“We’re not just talking about the theft of oil, but about a plan involving government insiders and a complex distribution system. It’s not easy to distribute and sell the pilfered contents of 600 pipelines each and every day.”
By Don Quijones, Spain, UK, & Mexico, editor at WOLF STREET.
Mexico’s new government has launched a multi-pronged offensive against the rampant oil theft that is costing state-owned oil company Petroleos Mexicanos (Pemex) billions of dollars a year and destabilizing entire swaths of the country. Upon its orders, around 4,000 federal police agents, soldiers, and marines will be posted to protect 58 Pemex facilities, six refineries, 39 supply terminals, and 12 pumping stations.
The government will also launch an investigation of civil servants and managers of Pemex’s logistics division suspected of involvement in the oil theft. President Andres Manual Lopez Obrador (AMLO for short) told a news conference his government would combat the theft “outside and inside” Pemex, saying authorities were also complicit in many of the crimes (as we have previously reported).
“This is the theft of national assets, of public funds, of money that belongs to all Mexicans,” he said. “We’re not just talking about the theft of oil, the tapping of the pipelines, but about a plan involving government insiders and based on a complex distribution system. After all, it’s not easy to distribute and sell the pilfered contents of 600 pipelines each and every day.”
Three officials at Pemex have already been arrested for facilitating the oil theft. All three have been sacked and will be facing criminal charges, Mexico’s Attorney General Alejandro Gertz Manero said.
These are drastic measures for a drastic situation that keeps getting worse. In 2016, about 26,000 barrels of gasoline were stolen per day in Mexico, according to the CEO of Pemex. By 2018, the daily average theft had jumped to 58,000 barrels. An average of 600 illegal pipeline taps were discovered daily in 2018.
As the problem grew, Pemex did something nobody could have predicted: it slashed its spending on security. According to the newspaper El Universal, the company’s total outlay on security shrank from 1.66 billion pesos in 2014 to 539 million pesos in 2017. During the same period the number of people employed and trained by Pemex to detect and counteract oil theft fell by 90%, from 1,248 to 117.
In the meantime, the gangs of oil thieves, or huachicoleros, have been diversifying their activities, having discovered a lucrative new niche to exploit: the theft of liquefied petroleum gas (LPG, such as propane or butane). This niche is generating estimated monthly losses of 1.1 billion pesos ($58 million) for LPG producers as well as prompting gas companies to stop distributing along certain routes.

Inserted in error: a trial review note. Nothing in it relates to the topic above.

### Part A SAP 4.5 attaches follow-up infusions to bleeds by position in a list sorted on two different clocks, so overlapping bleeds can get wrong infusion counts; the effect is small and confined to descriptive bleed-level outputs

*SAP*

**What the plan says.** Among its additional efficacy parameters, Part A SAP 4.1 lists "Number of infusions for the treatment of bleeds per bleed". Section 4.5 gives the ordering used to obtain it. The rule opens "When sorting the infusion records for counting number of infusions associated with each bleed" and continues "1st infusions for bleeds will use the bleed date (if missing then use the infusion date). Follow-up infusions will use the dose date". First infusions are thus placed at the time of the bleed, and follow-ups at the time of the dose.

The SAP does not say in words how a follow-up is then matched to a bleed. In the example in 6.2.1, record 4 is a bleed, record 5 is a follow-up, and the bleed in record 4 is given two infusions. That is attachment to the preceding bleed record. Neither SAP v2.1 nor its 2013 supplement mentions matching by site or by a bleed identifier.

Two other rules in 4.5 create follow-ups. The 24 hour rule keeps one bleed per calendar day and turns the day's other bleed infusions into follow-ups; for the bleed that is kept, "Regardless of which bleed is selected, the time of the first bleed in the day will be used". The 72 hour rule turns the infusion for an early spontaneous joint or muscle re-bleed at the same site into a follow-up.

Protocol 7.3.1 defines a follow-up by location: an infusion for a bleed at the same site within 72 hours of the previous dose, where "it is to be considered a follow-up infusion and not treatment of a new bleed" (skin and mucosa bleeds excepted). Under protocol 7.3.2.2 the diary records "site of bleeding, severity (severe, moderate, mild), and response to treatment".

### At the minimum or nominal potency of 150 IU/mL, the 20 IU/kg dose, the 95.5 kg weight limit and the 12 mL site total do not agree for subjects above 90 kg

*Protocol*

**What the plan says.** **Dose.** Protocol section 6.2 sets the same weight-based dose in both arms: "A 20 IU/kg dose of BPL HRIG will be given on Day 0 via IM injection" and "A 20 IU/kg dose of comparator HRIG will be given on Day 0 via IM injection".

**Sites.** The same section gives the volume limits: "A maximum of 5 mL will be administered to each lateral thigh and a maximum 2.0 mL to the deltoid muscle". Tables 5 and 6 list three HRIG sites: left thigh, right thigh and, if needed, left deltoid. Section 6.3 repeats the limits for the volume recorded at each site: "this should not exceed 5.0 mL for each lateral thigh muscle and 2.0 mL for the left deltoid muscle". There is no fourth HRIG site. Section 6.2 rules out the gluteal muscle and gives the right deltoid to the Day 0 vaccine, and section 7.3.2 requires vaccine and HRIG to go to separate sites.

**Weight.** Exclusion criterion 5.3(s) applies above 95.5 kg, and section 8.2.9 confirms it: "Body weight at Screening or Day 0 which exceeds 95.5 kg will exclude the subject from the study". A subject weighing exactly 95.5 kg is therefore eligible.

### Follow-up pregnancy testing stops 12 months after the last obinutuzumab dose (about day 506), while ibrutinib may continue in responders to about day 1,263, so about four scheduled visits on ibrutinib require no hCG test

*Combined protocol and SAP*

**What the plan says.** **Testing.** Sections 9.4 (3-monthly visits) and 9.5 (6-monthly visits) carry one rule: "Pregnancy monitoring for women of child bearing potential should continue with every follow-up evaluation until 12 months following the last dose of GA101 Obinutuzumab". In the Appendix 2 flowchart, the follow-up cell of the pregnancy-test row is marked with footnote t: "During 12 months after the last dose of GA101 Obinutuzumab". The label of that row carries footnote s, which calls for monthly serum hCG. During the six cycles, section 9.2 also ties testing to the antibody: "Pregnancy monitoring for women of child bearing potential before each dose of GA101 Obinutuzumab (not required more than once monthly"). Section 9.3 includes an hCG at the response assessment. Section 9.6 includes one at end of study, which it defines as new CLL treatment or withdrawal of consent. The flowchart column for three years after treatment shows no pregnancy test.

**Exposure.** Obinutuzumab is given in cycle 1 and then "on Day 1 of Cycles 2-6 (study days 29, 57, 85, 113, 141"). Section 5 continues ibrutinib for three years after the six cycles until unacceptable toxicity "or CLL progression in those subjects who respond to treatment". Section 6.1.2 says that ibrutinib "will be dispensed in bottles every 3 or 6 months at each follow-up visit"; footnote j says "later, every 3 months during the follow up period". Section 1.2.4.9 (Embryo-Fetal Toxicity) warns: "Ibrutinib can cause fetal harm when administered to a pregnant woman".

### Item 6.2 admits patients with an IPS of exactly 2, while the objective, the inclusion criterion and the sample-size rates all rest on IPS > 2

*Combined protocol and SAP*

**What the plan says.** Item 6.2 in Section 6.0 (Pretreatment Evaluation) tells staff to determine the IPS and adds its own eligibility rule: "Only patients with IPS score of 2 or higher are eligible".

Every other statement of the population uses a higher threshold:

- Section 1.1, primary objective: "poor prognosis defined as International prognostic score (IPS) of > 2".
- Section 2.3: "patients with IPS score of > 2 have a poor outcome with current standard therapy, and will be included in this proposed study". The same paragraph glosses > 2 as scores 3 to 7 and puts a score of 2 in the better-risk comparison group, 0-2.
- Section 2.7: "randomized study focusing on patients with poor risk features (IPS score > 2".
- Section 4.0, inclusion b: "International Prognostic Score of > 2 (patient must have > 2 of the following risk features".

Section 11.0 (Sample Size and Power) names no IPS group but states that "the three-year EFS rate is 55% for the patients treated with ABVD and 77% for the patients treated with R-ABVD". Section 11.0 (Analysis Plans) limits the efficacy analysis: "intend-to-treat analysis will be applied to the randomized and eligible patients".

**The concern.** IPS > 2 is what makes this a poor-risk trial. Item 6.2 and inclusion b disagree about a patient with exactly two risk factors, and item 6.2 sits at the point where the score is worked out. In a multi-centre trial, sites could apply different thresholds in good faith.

For Pemex, the financial fallout keeps growing. Oil theft set the company back 30.9 billion pesos in 2016 ($1.67 billion at the prevailing exchange rate on Dec 31 of that year), 50.1 billion pesos in 2017 ($2.55 billion) and $66.3 billion in 2018 ($3.37 billion), working out at a grand total of $7.6 billion. That’s a lot of money for any company to lose over a three-year period, particularly one that is already buckling under the combined weight of shrinking output, rising losses, and growing debt.
Over the past decade, Pemex’s crude oil production has been declining at a rate of around 5% a year, dragging Mexico’s share of global output down from 5% to 2%. Today, four years after the passage of former President Enrique Peña Nieto’s sweeping energy reforms, Mexico’s oil output languishes at a historic low of 1.77 million barrels per day (b/d), down 8% compared to the same month last year and well below the 3 million b/d that Peña Nieto promised back in 2015.
AMLO, like Peña Nieto before him, is determined to reverse this trend, setting a production target of 2.6 million b/d by the end of his administration in 2024. Whereas his predecessor sought to achieve it through deregulating and opening up the market to outside investment and expertise, AMLO sees the answer in revamping Pemex’s creaking refineries so that the company can refine its own crude for the internal market rather than export it to the U.S. only to import it back as finished gasoline.
It’s a costly plan, with an estimated $8 billion needed just to build the new oil refinery AMLO has promised for his home state of Tabasco. To that end, the government has increased Pemex’s budget for 2019 by 19% to over $23 billion. It has also suspended auction bid rounds for deepwater and onshore shale oil and gas projects for three years.
Neither of these policies have pleased U.S. rating agencies. Both Moody’s and Fitch have raised alarm bells about Pemex’s $106 billion of debt — the biggest of any global energy company — and have threatened to downgrade Pemex’s credit rating to junk if AMLO proceeds with his plans. If they carry through on that threat, investors, including many pension funds and sovereign wealth funds which are contractually bound to hold assets of investment grade quality, may have to dump Pemex debt, with potentially problematic consequences for the finances of both Pemex and Mexico.
Nonetheless, in the current standoff AMLO shows little sign of backing down from his stated mission to rebuild Mexico’s oil industry, revitalize Pemex, and develop a more nationalistic approach to energy policy. Indeed, by pledging to crack down on Mexico’s legions of petro-plunderers, he has reaffirmed his commitment to re-energize Mexico’s oil industry. By Don Quijones.
But it’s going to be tough; AMLO will need more than luck to pull it off. Read… Defiant Energy Policy of Mexico’s President-Elect Rattles Moody’s and Fitch
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